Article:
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Total GIS core-business revenue for 2003 will grow 8 percent to $1.75 billion in 2003, by Daratech's forecast. This compares to a 2.4 percent growth (to $1.6 billion in core-business revenues) in 2002 over the prior year.
Core-business revenue includes software, hardware, services and data products. The breakdown in these areas for 2002 is as follows:
Software comprised more than two-thirds (67%) of the pie, with revenues from GIS software vendors reaching $1.1 billion. Leading the market in software revenues were Environmental Systems Research Institute, Inc. (ESRI) and Intergraph Corporation. Together, the two companies accounted for nearly half of the industry's total software revenues. Other software leaders in 2002 included Autodesk, Inc., GE Network Solutions, Leica Geosystems GIS and Mapping Division, MapInfo Corporation, IBM Corporation's GIS Business Unit, and SICAD Geomatics GmbH & Co.
Services were the second-largest component of core-business revenues. Services provided by core-business vendors accounted for 24% of total core-business revenues, or $393 million - essentially flat with 2001.
Hardware, a declining component of core-business revenues for many years, again accounted for just 5% of total core-business revenues in 2002, or $88 million. Almost all of this came from Intergraph and IBM, both of which have customers that value their ability to offer bundled hardware/software systems.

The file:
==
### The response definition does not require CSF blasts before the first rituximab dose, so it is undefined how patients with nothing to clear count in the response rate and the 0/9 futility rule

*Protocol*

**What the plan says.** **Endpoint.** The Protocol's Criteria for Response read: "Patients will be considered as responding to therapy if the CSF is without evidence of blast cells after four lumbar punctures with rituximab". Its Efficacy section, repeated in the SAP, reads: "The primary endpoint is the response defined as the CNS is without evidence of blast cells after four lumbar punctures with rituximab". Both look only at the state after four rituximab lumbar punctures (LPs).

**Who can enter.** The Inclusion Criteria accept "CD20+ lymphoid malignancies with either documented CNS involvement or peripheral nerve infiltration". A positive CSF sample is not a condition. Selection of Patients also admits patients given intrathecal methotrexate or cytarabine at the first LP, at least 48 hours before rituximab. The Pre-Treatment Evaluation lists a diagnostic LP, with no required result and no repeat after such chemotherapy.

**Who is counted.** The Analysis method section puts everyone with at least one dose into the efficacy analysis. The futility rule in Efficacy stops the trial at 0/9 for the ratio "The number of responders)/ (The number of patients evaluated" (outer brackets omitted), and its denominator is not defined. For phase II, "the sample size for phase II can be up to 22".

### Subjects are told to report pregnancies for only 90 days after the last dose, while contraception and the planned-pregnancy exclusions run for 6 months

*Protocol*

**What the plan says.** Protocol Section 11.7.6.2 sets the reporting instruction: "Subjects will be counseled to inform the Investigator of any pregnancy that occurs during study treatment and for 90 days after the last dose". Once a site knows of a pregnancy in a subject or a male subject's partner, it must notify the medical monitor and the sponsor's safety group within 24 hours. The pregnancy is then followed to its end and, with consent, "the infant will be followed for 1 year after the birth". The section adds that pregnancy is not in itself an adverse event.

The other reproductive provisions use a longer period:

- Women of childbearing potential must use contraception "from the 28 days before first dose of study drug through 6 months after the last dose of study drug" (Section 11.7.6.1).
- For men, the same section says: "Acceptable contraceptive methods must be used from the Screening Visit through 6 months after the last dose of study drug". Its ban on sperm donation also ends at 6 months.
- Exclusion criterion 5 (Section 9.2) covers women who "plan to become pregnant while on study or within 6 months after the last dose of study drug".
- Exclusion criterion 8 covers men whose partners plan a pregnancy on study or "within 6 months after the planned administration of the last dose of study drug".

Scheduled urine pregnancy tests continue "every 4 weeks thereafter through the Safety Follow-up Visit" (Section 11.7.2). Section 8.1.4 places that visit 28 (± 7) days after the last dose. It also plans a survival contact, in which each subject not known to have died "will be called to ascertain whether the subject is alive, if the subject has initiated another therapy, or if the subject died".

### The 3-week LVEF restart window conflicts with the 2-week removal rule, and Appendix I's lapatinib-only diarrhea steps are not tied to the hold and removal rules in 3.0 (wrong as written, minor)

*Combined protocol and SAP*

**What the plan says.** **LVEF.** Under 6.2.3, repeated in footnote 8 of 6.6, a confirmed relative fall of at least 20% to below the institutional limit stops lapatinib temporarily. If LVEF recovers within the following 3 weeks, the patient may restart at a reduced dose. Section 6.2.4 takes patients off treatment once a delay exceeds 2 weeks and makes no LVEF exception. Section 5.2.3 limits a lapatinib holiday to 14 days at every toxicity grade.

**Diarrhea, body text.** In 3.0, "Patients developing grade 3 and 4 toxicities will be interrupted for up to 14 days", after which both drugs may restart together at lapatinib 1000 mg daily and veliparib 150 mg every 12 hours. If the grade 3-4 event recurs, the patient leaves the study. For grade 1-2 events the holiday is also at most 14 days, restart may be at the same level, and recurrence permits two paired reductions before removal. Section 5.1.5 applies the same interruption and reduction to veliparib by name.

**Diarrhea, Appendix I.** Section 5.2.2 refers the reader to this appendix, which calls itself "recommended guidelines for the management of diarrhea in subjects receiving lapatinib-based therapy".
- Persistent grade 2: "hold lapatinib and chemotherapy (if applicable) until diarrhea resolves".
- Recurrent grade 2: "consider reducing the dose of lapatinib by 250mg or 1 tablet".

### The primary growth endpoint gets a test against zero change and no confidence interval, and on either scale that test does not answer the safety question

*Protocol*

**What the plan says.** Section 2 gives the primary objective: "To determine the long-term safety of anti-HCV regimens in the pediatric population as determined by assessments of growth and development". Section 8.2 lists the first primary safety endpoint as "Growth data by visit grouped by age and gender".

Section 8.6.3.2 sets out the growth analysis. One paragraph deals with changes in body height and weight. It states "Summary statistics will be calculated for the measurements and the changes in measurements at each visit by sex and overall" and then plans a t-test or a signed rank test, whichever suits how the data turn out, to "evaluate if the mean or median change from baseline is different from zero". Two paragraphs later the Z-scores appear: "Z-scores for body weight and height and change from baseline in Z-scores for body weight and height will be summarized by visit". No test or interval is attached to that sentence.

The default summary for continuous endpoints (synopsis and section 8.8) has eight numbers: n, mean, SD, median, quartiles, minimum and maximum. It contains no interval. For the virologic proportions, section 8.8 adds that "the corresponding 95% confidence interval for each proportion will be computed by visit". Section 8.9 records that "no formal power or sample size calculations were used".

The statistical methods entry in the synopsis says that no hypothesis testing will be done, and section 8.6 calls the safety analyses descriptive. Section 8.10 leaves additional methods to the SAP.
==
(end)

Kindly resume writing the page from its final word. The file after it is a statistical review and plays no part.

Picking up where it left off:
Utilities and Government Increase Spending
Industries in the regulated sector of the GIS market—utilities, telecommunications, transportation and education—once again accounted for close to half of total GIS core-business revenues in 2002, up 1% from 2001. Utilities grew 8% and contributed 51% of total regulated-sector GIS revenues in 2002, while telecommunications companies accounted for 30%. By comparison, transportation accounted for 10%, and education for 8%.
Revenues from the public sector--the two major segments being state and local governments, and federal governments—grew by 5% and now account for 30% of total revenue. While federal governments were among the early adopters of GIS technology, recent trends toward devolving more responsibilities to states and localities have spurred those entities to become important consumers of GIS. In 2002, state and local government markets accounted for 67% of total public-sector GIS revenue, while federal governments contributed 33%.
The private sector remained flat at 24% of core business. Of the major industry segments within the private sector, earth resources represents the largest opportunity for GIS business, accounting for 43% of total private-sector GIS revenue in 2002. Also notable is the AEC segment, which accounted for 16% of sector revenue. Other significant segments within the private sector include marketing and sales, and cartography.